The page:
My Boyfriend Is More Than His Disability

Recently I have felt hurt and let down by some people around me; those that I foolishly thought would be better people, should be better people. I held them up to a different standard than I perhaps would do with others in my life. I'm not hurt because they've said or done anything to me, I am hurt because they are part of a society that I believe still sees disabled individuals as not as important as able bodied people. That some how they have different thoughts and feelings to the rest of us. 

Spoiler alert: They Don't.

My boyfriend Martyn, fellow blogger and rather lovely grumpy sod (I'm actually grumpier than him believe it or not!) suffers from a type of Muscular Dystrophy known as Facio-Scapular-Humeral Muscular Dystrophy (known as FSH or FSHD for short) He is registered disabled and has been for over half of his life. 

He isn't just disabled though. He isn't just the man in the funny bobble hat that makes jokes and wears hilarious (slightly offensive) Christian t-shirts. He isn't stupid just because he sits in a wheelchair. He isn't a burden, useless or something for able bodied people to look down on. 

So why do some people treat him this way?

Why do people think it is okay to not give the same amount of time and love to those who are disabled as they would do to the able bodied people in their lives? Those who are disabled are not lesser beings. They still have plenty of ways to contribute to society, communities, family and friendship groups yet so many, including my boyfriend, are much easier to cast aside than those around them that are not disabled. 

It's easier to plan events and leave the wheelchair user because it's such a ball ache to find an accessible venue. It's far more fun to have a night out if you are not responsible for pushing a  person in a wheelchair around. It's far easier to accept the disabled person giving up things they love so others can be happy. No one thinks how isolated that makes the disabled individual.

Is it a lack of thought? Lack of care? Is it that he isn't seen as important as the rest of us around him? No one would admit it but those are the questions I am left with this week. Do people really think that they should have things better, that they should come first, that they should be higher up the list? I struggle with this a lot and you can easily argue these questions stand for other groups in society too but this week is about my partner who I think has an awful lot to give in this world and just gets shut down.

Like with many disabled individuals I believe those around my boyfriend see him for the things he cannot do anymore. The things that others can do so it is easier to put him aside. Never mind he is a qualified teacher who may have given up his career to teach his children when the school system failed them he still gets phone calls asking if he's willing to be a supply teacher!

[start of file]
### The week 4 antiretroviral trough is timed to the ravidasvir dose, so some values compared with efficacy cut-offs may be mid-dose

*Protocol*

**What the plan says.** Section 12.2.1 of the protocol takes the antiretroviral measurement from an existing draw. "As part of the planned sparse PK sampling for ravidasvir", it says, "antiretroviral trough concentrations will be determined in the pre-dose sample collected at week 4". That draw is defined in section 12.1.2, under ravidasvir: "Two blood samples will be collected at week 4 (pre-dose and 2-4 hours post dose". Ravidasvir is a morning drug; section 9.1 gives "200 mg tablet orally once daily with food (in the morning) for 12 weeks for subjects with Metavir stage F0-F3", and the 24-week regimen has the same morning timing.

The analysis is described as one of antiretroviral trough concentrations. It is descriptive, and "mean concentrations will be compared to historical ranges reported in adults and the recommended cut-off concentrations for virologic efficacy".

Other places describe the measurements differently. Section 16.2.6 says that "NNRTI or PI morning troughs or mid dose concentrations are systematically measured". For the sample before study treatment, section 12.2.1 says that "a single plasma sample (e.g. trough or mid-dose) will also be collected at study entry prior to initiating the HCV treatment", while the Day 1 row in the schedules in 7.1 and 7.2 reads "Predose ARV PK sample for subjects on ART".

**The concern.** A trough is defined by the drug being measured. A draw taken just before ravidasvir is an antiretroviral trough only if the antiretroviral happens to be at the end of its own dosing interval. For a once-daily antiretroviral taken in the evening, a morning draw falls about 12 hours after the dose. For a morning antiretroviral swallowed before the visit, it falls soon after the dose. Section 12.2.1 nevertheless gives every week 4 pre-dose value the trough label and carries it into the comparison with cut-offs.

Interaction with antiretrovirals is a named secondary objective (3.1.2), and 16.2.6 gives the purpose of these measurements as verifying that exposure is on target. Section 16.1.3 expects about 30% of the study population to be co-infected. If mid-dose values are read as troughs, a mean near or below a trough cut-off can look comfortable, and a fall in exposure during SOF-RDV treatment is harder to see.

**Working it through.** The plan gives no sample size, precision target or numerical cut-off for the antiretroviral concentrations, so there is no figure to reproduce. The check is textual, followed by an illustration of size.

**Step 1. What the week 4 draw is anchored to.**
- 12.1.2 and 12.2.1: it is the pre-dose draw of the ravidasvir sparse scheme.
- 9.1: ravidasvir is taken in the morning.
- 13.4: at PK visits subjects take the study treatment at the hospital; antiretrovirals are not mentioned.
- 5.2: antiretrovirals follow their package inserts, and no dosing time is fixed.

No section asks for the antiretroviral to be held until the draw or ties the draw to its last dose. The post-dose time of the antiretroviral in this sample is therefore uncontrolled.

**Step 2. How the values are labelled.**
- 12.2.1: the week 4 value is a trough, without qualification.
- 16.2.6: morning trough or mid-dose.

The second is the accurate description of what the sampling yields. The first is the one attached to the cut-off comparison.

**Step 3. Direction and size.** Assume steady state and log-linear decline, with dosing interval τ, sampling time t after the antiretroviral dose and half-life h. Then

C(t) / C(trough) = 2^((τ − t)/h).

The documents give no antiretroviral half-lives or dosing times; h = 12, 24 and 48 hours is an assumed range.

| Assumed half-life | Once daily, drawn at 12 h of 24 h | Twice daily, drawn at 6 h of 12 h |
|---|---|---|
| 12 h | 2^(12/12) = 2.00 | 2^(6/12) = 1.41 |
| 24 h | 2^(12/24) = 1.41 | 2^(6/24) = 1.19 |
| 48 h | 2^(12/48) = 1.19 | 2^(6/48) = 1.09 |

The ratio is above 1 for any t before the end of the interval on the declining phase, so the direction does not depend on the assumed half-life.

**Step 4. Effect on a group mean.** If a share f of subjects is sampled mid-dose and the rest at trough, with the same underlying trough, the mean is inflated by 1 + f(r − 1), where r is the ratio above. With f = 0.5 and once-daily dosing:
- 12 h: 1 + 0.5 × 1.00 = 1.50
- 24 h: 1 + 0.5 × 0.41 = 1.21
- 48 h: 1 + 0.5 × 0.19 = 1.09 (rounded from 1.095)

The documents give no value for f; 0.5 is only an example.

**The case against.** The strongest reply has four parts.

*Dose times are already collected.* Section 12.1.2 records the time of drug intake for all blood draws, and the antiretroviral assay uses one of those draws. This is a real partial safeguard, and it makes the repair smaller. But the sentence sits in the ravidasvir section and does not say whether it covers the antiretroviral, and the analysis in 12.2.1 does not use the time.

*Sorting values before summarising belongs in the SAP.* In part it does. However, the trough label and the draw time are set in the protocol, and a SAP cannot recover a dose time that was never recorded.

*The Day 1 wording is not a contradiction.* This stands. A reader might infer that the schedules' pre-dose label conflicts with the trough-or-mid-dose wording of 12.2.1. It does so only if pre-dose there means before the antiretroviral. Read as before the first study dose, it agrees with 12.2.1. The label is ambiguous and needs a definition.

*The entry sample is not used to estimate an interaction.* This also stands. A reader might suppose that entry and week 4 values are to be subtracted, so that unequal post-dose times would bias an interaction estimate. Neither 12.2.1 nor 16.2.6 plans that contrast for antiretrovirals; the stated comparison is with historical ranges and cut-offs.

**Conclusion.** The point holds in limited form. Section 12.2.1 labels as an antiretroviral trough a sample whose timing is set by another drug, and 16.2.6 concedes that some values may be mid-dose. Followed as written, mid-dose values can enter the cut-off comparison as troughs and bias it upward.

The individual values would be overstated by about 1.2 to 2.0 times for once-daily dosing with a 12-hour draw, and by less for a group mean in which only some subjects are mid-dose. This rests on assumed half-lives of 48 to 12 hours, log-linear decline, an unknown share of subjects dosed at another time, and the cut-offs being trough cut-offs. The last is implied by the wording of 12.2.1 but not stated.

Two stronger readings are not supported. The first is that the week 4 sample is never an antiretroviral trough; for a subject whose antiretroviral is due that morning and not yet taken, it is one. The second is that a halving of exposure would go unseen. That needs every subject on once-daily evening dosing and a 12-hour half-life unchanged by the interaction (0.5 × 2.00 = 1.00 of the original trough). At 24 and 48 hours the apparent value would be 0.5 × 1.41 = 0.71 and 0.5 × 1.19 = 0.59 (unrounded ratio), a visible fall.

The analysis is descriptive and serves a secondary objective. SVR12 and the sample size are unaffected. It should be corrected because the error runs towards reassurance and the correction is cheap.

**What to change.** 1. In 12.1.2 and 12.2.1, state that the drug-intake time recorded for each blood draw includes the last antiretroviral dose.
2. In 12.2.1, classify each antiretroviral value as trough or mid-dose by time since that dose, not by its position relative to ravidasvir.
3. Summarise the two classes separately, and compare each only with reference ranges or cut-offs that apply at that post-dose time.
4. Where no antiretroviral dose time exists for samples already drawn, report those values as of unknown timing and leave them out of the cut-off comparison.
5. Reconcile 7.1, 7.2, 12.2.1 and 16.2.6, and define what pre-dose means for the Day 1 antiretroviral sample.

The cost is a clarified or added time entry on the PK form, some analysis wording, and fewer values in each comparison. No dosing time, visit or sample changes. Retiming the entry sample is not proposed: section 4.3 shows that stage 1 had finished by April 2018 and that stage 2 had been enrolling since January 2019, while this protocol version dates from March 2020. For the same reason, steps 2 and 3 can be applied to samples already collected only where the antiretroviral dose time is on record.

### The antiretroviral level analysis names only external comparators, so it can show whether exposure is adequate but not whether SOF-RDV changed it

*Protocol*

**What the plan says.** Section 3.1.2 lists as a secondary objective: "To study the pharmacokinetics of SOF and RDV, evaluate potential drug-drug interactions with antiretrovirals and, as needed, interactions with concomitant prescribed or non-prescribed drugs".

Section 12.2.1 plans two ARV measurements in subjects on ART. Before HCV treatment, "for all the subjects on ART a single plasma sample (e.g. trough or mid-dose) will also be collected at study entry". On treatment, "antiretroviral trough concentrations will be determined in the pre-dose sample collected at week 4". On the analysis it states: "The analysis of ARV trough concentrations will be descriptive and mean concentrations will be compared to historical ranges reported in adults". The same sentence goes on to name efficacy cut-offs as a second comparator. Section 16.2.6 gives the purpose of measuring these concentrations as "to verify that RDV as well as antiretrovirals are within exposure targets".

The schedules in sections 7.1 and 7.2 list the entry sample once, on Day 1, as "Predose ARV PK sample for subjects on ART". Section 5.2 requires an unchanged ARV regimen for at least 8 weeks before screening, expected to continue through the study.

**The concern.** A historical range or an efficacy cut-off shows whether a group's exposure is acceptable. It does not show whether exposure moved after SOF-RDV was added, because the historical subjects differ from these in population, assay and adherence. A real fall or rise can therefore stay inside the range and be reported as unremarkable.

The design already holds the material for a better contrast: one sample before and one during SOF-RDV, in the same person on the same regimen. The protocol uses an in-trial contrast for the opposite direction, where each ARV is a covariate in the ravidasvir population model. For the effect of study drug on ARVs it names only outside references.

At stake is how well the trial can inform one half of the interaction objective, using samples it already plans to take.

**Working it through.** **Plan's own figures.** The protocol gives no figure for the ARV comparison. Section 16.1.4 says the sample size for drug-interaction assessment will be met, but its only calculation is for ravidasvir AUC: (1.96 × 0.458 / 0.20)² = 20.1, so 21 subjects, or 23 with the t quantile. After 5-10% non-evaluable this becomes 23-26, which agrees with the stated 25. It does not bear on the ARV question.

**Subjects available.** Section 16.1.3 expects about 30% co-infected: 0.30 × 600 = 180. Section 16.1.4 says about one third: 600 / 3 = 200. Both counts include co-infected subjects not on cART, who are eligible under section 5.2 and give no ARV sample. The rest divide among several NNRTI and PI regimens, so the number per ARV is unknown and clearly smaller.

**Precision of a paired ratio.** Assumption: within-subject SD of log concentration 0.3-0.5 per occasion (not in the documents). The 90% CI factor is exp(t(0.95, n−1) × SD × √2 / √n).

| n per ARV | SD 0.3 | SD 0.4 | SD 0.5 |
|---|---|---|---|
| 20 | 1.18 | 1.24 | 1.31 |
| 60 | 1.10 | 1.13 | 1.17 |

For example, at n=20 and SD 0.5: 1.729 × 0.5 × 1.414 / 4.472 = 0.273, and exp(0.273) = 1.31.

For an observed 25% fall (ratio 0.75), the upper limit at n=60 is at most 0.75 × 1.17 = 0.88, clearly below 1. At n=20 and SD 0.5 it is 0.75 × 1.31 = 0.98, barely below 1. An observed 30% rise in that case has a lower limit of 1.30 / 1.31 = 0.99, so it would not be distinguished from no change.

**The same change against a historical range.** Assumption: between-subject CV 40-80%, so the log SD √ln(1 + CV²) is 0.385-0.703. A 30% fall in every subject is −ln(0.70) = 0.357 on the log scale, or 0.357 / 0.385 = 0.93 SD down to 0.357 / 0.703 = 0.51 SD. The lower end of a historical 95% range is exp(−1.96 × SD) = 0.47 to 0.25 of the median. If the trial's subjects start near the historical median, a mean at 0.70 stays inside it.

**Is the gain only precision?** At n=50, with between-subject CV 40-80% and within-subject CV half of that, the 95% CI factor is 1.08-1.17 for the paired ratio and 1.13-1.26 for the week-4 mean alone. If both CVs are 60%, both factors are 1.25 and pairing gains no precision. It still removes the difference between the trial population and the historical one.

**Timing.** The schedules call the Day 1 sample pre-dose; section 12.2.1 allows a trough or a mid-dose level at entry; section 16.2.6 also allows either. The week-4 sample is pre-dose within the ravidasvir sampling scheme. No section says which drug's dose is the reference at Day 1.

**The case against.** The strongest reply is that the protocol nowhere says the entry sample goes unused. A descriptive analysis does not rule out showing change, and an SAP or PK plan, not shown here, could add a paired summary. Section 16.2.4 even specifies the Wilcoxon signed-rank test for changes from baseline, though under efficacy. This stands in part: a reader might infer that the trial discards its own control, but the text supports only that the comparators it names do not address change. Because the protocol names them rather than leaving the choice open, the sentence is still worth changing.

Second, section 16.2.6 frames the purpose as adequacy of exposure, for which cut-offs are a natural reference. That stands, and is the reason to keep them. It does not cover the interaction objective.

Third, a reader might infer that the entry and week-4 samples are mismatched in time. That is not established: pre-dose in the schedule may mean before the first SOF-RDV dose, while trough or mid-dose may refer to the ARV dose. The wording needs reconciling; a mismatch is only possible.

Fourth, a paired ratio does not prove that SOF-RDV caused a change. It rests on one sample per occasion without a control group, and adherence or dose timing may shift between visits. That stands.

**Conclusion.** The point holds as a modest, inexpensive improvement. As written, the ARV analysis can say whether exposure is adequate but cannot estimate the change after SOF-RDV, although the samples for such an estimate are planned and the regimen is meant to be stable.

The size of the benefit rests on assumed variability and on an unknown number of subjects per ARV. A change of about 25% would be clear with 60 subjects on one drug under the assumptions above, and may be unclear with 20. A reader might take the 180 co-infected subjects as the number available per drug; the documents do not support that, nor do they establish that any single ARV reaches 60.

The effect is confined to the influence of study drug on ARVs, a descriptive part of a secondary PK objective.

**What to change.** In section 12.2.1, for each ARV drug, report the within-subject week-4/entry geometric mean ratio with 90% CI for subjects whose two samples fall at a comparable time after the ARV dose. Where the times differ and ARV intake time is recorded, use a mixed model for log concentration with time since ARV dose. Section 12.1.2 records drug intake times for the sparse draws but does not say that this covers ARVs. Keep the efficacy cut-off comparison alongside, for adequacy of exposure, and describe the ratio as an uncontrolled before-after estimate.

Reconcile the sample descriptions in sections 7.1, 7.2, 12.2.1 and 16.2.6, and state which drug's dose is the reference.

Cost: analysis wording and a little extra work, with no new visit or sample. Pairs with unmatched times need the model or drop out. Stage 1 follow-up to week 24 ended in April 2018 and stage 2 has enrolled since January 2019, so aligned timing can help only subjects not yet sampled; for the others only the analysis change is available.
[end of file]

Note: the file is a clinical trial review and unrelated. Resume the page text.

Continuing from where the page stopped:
He's a talented artist who channels his faith into paintings and drawings for those around him he thinks need some uplifting in their lives. Which brings me on to how religious he is. Some of his friends know him as 'the crap christian' but honestly, if you could see our home, his bookshelves, his Bible studying, his nightly routine dedicated to the Lord then you would know these things are said in jest because he is incredibly well read, so gifted with his knowledge and he wants to share this with others  without being preachy but why can't he? Because he's surrounded by people who don't respect him, either as a person or just his opinions but instead of coming together to talk about it, debate it it's just lets shut the door on the disabled person until he gets the message and stays in his little house.

Well now he is staying in his little home. With me. To talk with me, to help me learn the things I want to learn. To help me with my faith, eat dinner with me, watch films with me, read with me and yes, feel hurt with me. But that's just fine with me because unlike those we thought we knew I love him and respect him for who he is.

Stop seeing disabled people as less. Stop feeling sorry for them. Stop thinking about what they could have done if they were not disabled and focus on what they can do. Most importantly, check your attitude.

"The only disability in life is a bad attitude" - Scott Hamilton

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